Laurence Tribe is a Harvard law professor. He makes interesting points.
there was a problem with the court's understanding of the basic facts. It failed to take into account -- because nobody involved in the case had noticed -- that in 2006 no less an authority than Congress, in the National Defense Authorization Act, had prescribed capital punishment as a penalty available for the rape of a child by someone in the military.
Whatever one's view of the death penalty -- and I have long expressed misgivings on both its wisdom and its constitutionality -- it's important that the inequities and inequalities in its administration be minimized. Commitment to that principle, not a rush to the center, lay behind Barack Obama's disagreement with the court's ruling in this case even before the 2006 federal death penalty provision came to public attention.
His politics would seem rather clear.
If a legislature were to exempt the killers of gay men or lesbians from capital punishment, even dedicated death penalty opponents should cry foul in the Constitution's name. So too, should they cry foul when the judiciary holds the torturers or violent rapists of young children to be constitutionally exempt from the death penalty imposed by a legislature judicially permitted to apply that penalty to cop killers and murderers for hire. In doing so, the court is imposing a dubious limit on the ability of a representative government to enforce its own, entirely plausible, sense of which crimes deserve the most severe punishment.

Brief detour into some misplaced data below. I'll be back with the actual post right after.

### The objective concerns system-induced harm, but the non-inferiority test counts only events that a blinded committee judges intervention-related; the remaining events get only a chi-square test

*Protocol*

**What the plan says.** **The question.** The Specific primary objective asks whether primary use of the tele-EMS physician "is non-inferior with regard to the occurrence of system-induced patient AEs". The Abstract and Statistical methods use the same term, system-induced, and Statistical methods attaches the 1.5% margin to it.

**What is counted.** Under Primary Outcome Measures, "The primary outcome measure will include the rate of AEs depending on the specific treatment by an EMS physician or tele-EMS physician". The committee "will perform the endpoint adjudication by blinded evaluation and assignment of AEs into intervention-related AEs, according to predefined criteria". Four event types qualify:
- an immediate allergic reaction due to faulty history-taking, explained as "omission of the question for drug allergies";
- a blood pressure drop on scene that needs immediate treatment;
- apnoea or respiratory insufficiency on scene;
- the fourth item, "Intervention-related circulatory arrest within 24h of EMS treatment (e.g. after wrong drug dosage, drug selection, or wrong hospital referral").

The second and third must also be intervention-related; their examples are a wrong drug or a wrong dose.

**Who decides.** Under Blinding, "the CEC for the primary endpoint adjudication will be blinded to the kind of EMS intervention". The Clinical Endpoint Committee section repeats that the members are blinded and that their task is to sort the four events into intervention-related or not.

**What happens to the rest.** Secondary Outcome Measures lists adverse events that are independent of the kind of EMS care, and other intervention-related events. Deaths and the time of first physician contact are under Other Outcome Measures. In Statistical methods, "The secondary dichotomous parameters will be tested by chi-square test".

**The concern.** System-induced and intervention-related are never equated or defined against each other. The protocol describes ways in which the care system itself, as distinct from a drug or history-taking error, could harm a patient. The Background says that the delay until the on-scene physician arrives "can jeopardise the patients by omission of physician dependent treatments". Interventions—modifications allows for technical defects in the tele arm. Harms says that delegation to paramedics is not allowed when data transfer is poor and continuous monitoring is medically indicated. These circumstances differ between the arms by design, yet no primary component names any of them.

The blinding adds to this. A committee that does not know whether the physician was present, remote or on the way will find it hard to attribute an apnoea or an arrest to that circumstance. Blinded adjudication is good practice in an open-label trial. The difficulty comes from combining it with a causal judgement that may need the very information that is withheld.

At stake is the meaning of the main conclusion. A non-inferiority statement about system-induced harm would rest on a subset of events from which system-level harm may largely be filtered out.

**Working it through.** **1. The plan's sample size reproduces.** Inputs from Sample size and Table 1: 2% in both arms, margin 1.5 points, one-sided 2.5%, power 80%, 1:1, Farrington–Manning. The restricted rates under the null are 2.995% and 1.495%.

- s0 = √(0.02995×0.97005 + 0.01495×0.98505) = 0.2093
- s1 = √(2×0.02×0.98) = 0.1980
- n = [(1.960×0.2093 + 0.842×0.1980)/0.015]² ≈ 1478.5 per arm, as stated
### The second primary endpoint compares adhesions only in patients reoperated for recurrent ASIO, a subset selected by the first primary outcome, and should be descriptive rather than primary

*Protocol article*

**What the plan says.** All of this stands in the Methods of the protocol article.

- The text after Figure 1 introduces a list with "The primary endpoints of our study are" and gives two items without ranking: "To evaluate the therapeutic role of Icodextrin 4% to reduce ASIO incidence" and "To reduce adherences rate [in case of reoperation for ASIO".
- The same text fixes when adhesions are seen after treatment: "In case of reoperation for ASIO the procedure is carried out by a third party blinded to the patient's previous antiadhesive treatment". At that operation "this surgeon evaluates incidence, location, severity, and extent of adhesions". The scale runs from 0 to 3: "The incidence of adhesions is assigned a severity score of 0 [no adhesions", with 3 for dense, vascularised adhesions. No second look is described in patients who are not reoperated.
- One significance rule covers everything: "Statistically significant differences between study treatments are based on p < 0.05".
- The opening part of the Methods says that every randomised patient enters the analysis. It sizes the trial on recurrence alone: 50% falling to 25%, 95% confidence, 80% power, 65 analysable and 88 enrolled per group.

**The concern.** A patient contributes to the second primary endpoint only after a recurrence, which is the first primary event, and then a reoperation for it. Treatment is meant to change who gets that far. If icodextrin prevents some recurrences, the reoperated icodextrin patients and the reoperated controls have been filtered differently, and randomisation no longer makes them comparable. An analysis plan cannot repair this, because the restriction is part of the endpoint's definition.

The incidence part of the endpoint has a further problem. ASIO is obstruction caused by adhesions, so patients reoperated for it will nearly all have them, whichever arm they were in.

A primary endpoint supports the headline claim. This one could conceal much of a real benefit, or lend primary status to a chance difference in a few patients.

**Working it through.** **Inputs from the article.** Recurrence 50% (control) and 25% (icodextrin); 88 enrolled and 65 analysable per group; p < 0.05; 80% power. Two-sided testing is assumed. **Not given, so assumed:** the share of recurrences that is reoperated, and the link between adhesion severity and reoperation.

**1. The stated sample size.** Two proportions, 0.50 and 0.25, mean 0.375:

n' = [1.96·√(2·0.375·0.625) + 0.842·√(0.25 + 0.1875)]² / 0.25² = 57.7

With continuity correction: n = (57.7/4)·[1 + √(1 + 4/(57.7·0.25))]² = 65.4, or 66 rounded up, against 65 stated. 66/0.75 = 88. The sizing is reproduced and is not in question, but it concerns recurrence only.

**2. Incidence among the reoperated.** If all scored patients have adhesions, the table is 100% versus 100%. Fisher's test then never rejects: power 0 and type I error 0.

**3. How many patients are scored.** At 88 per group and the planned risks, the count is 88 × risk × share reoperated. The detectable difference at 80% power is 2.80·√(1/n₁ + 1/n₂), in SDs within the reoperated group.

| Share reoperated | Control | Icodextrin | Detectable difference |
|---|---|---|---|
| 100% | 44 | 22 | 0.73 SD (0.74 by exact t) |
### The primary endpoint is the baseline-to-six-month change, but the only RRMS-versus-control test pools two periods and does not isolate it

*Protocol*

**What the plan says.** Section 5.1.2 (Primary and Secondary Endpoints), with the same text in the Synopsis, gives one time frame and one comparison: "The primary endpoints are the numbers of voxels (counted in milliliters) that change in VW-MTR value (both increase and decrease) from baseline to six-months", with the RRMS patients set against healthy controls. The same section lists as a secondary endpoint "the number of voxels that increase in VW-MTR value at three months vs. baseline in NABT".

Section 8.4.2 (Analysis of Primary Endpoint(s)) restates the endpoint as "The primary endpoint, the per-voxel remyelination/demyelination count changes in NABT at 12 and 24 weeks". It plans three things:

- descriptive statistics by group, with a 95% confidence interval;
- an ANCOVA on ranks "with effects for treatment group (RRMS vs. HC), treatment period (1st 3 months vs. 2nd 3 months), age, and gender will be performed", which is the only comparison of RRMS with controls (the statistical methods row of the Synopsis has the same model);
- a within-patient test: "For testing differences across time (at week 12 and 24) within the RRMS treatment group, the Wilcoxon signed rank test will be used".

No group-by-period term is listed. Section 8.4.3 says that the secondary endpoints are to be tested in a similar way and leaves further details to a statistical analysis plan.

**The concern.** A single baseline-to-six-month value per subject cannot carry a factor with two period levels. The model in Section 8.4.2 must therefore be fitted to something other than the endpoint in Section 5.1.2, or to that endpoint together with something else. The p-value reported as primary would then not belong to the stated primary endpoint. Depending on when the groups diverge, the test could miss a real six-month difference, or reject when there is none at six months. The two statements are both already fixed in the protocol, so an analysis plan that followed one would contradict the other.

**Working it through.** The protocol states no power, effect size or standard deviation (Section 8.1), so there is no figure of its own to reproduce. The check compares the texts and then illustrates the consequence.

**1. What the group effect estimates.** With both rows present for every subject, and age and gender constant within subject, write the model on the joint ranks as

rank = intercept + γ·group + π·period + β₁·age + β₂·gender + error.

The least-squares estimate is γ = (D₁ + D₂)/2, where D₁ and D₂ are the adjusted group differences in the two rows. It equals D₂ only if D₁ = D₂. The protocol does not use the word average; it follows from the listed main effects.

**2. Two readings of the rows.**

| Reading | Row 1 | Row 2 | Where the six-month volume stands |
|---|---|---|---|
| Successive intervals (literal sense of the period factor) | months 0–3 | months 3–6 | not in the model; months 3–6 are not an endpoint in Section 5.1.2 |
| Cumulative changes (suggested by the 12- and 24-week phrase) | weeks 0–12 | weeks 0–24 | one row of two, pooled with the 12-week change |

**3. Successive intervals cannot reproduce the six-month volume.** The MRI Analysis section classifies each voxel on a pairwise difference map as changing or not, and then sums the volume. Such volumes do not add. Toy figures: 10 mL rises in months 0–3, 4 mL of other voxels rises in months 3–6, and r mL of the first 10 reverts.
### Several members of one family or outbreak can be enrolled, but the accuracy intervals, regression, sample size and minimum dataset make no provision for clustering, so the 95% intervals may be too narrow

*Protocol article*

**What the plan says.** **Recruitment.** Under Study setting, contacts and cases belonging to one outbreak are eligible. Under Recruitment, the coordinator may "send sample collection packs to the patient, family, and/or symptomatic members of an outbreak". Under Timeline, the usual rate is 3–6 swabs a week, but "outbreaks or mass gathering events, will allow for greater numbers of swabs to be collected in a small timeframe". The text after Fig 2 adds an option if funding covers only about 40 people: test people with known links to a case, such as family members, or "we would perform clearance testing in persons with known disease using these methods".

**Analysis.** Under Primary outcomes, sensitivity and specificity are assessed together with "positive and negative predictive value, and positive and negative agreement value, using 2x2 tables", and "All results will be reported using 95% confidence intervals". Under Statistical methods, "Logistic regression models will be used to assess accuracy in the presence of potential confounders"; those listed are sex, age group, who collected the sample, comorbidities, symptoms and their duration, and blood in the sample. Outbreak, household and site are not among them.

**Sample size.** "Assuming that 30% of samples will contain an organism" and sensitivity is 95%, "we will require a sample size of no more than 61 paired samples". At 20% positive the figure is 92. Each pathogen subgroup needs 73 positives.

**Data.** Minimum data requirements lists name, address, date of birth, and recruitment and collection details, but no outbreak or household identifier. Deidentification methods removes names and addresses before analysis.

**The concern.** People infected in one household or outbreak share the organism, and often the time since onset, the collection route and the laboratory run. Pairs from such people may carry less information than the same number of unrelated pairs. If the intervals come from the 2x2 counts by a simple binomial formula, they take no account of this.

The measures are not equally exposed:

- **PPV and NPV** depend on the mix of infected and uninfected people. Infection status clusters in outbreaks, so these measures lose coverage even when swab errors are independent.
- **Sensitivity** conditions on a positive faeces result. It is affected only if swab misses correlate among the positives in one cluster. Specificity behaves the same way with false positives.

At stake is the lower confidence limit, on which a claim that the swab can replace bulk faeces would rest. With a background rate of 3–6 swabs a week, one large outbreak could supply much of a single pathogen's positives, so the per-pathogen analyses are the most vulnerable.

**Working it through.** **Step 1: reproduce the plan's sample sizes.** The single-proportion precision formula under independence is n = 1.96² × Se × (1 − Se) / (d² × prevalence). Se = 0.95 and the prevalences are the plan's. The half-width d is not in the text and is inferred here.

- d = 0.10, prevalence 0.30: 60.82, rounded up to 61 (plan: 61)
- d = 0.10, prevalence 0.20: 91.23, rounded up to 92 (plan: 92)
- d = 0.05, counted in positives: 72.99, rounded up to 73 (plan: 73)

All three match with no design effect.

he Eighth Amendment's cruel and unusual punishment clause should not be construed in a manner that puts it on a collision course with the 14th Amendment's equal protection clause. The Supreme Court would do well to take that overriding consideration into account as it decides whether to revisit its seriously misinformed as well as morally misguided ruling.